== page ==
A Member of the Ladies' Home Missionary Society Visits a Five Points Family
The Five Points Mission grew out of several Protestant missionary organizations that aimed to improve conditions in the Five Points. At first they attempted to convert residents from Catholicism; later the Mission obtained pledges from Five Pointers to abstain from alcohol and other vices. Among the organizations vying for the souls of Five Pointers was the New York-Ladies' Home Missionary Society of the Methodist Episcopal Church, whose goals and methodology are summarized below. The Society consisted of married middle- and upper-class women, like the author of the passage below, who visited residents in their homes, reading passages from the Bible and handing out religious tracts. Sometimes Society members offered to adopt poverty-stricken children like the little girl in the story.
The work of this Society is... to renovate the Five Points. Their design is to visit the sick, to relieve the poor, to clothe the naked, to educate the children, to warn sinners to flee the wrath to come, to lead the penitent to an atoning Saviour, and never to consider their work complete until renewing grace has transformed these degraded outcasts into obedient children of the living God.
Passing up Cross-street [name later changed to Park Street] one bleak winter’s morning, I observed a little girl, whose appearance was so forlorn and sad, that I felt anxious to know where she lived, and what caused her intense expression of sorrow. I therefore asked her name and where she lived, and desired her to take me to see her mother. “I have no mother,” she replied, “but my father lives in the attic of No. — Cross-street, and you may go up and see him.” I followed her to the third floor, up a narrow, dirty stair-case. Knocking at the door, we were met by a man who seemed both surprised and pleased to see me in his wretched, miserable home—for home it was, although destitute of chair or table. In the middle of the room, which was about nine feet square, stood a small cylinder-stove, the pipe passing through a pane of the window. Beside the stove was a basket, containing a small supply of shavings. Upon a few dirty rags, which covered some shavings, lay a sick boy, about five years old. Upon the stove some miserable food was cooking, the fumes of which, mingling with the smoke of pine shavings, filled the room, causing the little sufferer to cough constantly.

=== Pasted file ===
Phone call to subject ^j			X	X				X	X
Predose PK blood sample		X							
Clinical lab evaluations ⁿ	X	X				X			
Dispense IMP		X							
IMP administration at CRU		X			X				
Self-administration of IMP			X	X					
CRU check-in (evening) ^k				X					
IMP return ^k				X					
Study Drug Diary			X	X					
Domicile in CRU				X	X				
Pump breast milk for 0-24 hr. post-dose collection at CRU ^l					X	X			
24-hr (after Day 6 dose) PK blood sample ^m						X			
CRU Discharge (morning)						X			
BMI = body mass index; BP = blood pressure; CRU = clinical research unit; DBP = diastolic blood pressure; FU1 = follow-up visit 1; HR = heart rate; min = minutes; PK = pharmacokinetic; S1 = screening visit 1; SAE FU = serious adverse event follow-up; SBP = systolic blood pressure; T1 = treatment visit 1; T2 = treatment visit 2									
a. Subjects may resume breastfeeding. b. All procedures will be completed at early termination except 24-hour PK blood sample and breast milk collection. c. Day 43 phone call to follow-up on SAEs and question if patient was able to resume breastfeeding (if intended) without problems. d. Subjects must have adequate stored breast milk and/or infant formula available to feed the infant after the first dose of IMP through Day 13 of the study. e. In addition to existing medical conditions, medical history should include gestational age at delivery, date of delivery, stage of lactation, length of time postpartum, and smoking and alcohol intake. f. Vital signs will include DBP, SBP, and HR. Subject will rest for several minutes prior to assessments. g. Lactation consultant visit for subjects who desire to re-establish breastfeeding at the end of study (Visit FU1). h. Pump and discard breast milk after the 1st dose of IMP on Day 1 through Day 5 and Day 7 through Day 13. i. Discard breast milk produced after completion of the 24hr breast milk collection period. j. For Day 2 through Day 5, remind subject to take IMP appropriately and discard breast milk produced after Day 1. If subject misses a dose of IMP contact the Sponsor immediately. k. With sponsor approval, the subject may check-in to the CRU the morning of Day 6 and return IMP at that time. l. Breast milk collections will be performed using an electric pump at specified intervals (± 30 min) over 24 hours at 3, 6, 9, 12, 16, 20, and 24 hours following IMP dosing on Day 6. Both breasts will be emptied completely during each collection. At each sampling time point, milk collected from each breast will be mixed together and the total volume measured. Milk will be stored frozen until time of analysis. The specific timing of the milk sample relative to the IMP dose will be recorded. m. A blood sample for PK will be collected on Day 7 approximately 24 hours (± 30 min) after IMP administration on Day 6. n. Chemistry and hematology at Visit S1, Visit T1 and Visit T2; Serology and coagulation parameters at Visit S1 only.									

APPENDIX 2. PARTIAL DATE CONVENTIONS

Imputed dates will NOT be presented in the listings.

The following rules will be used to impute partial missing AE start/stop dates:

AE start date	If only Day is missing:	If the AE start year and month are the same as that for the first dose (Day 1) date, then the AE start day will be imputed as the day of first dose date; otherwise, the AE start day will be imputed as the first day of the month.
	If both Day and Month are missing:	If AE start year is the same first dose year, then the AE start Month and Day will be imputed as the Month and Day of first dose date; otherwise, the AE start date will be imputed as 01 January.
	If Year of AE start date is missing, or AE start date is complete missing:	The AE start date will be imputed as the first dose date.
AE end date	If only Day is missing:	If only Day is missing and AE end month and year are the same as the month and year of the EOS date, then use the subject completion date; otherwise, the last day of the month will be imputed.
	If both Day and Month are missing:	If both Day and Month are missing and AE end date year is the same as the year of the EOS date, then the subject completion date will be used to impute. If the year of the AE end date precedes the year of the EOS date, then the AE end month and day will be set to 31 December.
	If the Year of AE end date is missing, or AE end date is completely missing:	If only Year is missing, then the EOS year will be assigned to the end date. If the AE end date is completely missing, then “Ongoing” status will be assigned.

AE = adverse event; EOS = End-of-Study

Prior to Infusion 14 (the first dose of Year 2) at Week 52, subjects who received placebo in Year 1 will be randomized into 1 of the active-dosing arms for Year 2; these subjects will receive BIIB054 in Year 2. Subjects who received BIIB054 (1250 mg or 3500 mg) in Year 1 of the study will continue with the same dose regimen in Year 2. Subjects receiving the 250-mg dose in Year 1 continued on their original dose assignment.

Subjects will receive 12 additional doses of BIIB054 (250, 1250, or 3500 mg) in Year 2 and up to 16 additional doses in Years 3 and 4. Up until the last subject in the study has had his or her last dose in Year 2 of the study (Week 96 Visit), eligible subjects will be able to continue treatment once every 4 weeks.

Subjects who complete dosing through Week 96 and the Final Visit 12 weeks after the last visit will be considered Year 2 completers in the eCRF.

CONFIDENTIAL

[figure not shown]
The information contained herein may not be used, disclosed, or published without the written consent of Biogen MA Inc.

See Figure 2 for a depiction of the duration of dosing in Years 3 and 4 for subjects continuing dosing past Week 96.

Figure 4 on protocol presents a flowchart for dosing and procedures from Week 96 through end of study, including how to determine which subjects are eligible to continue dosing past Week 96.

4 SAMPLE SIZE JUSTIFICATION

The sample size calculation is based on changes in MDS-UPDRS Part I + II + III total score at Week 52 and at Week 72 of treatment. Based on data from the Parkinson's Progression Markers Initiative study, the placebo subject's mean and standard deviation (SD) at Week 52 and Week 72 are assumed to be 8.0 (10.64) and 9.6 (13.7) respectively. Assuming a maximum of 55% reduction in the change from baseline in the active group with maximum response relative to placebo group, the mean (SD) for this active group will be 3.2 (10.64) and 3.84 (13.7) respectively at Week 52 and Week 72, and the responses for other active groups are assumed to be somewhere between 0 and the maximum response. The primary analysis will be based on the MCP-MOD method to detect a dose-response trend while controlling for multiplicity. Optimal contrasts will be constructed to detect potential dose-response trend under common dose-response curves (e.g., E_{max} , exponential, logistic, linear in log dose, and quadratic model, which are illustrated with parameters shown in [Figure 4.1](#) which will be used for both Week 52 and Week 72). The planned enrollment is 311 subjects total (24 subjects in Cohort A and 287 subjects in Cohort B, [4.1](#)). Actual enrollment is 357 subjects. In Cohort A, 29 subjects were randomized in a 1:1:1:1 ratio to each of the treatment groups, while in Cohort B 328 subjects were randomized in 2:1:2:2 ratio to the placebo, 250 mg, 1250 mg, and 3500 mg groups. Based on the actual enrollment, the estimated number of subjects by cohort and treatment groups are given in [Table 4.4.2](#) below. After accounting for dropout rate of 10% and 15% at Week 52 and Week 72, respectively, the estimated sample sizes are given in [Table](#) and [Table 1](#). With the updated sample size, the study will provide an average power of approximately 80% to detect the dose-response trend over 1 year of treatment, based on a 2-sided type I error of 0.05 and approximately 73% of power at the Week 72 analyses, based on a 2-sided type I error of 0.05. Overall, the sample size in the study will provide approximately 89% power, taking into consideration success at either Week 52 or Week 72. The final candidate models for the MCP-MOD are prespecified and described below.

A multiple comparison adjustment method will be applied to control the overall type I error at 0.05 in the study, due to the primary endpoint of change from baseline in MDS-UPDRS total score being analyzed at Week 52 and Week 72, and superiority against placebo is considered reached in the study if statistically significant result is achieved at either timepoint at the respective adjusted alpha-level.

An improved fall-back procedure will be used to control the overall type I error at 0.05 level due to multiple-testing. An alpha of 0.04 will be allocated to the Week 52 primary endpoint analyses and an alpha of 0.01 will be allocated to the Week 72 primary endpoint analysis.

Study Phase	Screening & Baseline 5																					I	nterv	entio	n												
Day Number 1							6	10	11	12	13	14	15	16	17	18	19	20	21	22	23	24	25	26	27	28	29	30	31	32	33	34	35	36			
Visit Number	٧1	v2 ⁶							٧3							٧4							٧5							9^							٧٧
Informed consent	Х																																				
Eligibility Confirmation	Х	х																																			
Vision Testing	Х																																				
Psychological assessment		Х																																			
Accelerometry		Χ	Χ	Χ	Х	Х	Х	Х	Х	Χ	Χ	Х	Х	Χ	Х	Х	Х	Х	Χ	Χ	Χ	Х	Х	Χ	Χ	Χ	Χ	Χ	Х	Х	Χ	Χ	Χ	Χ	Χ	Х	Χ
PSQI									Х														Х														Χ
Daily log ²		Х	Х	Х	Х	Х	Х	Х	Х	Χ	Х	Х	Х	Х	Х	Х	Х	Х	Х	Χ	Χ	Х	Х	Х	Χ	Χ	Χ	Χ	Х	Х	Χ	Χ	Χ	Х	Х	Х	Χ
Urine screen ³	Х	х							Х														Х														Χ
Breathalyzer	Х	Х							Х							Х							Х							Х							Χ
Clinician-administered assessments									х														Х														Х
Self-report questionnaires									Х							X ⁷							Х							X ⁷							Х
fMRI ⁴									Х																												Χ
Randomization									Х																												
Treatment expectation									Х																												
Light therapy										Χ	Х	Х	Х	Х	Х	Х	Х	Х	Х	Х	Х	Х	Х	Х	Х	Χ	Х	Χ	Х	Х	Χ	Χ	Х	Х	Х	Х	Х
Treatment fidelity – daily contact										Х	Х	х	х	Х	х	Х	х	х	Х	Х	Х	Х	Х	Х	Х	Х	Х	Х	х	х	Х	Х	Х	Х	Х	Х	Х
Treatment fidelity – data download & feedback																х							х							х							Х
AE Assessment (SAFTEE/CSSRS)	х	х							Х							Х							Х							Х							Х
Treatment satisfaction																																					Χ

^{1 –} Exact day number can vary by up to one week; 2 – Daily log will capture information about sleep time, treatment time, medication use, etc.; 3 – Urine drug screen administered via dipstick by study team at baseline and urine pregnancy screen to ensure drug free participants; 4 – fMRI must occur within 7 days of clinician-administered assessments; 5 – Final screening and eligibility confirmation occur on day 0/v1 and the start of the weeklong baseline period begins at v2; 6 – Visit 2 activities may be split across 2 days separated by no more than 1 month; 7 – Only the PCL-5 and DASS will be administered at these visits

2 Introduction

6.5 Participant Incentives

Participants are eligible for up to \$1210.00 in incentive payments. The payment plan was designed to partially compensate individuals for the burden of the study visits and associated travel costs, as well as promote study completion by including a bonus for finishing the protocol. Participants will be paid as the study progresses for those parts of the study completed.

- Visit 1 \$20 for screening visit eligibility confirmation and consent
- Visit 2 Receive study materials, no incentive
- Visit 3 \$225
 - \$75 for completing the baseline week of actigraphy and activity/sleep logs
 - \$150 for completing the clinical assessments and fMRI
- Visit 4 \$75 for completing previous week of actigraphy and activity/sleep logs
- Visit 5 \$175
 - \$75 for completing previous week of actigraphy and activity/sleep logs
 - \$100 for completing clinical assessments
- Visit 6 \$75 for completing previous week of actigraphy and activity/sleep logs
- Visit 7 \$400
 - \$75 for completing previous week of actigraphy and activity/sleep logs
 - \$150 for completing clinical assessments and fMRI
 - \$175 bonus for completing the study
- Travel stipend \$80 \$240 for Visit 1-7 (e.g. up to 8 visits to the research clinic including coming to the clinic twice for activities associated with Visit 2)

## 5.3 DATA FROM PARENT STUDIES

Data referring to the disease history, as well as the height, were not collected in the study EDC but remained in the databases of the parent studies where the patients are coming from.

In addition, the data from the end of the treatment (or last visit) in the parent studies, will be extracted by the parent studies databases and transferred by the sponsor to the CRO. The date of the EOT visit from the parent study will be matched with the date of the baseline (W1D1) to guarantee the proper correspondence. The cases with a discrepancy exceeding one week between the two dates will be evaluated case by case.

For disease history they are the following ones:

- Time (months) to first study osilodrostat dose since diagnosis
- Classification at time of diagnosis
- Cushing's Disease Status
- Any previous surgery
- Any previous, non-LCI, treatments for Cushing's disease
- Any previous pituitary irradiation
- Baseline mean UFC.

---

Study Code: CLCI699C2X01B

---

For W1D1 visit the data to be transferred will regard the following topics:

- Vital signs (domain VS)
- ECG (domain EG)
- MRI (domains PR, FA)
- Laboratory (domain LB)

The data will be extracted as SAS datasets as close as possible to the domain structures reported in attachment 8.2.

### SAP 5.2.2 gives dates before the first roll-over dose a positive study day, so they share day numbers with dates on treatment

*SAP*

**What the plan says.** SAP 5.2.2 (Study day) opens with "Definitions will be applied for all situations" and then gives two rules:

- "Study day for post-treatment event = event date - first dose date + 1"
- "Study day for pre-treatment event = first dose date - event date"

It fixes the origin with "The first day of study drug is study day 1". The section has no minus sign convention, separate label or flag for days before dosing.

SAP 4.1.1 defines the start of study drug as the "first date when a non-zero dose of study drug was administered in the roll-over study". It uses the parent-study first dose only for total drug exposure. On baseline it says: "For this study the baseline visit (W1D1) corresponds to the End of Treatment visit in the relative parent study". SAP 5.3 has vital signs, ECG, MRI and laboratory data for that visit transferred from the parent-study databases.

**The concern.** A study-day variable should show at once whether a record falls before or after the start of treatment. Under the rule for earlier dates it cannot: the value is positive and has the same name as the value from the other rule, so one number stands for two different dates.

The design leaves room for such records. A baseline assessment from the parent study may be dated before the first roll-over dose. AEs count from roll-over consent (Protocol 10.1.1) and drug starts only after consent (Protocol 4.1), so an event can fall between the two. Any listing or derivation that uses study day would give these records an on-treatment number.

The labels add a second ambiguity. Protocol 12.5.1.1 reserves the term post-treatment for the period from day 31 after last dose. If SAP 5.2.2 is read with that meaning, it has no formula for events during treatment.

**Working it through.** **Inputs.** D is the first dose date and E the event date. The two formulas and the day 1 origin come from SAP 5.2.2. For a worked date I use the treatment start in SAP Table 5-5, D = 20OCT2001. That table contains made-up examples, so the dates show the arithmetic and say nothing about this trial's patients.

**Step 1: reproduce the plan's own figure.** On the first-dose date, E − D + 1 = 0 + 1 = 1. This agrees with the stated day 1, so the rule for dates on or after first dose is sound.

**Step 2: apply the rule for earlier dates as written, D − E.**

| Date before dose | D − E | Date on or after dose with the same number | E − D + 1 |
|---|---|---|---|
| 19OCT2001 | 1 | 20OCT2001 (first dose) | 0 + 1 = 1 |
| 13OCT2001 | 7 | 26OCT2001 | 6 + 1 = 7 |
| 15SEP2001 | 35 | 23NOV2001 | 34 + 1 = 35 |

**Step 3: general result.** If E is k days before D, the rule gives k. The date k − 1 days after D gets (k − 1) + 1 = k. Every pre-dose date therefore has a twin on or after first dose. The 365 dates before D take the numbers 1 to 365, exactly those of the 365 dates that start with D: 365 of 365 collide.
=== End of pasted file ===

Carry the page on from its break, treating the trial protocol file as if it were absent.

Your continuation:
The father appearing to be perfectly sober, I asked him what had brought upon him this extreme destitution. He replied, “Want of work and poverty,” adding that he had always got on well until his good wife died, about four years before, and then misfortune took hold of him. He had nearly lost the sight of one eye, and during the stages of its inflammation and subsequent loss, had been obliged to spend all he had earned or saved. The loss of his eye preventing him from carrying his hod [tool to carry masonry], he had no other means left for his support than visiting the markets and carrying baskets for the purchasers at the stalls, his little girl going out daily to beg the food she would prepare (young as she was) for his return. Sometimes he made but 25 cents a day. I asked him if he had signed the pledge: “Yes, indeed madam,” was the reply, “more than twelve years ago, when I married my wife, I took the pledge, and have never broken it. I asked him if it would not be well to let us get good places for the children, and then he could support himself more comfortably, for I had learned in the course of conversation, that he paid a dollar a week for his wretched room, and that was often left without a cent when the rent was paid. But he said nothing in the world could induce him to part with his children for he had promised his dying wife not to part with them, under any circumstances.
Creator | Five Points Mission
Item Type | Book (excerpt)
Cite This document | Five Points Mission, “A Member of the Ladies' Home Missionary Society Visits a Five Points Family,” HERB: Resources for Teachers, accessed November 19, 2017, https://herb.ashp.cuny.edu/items/show/603.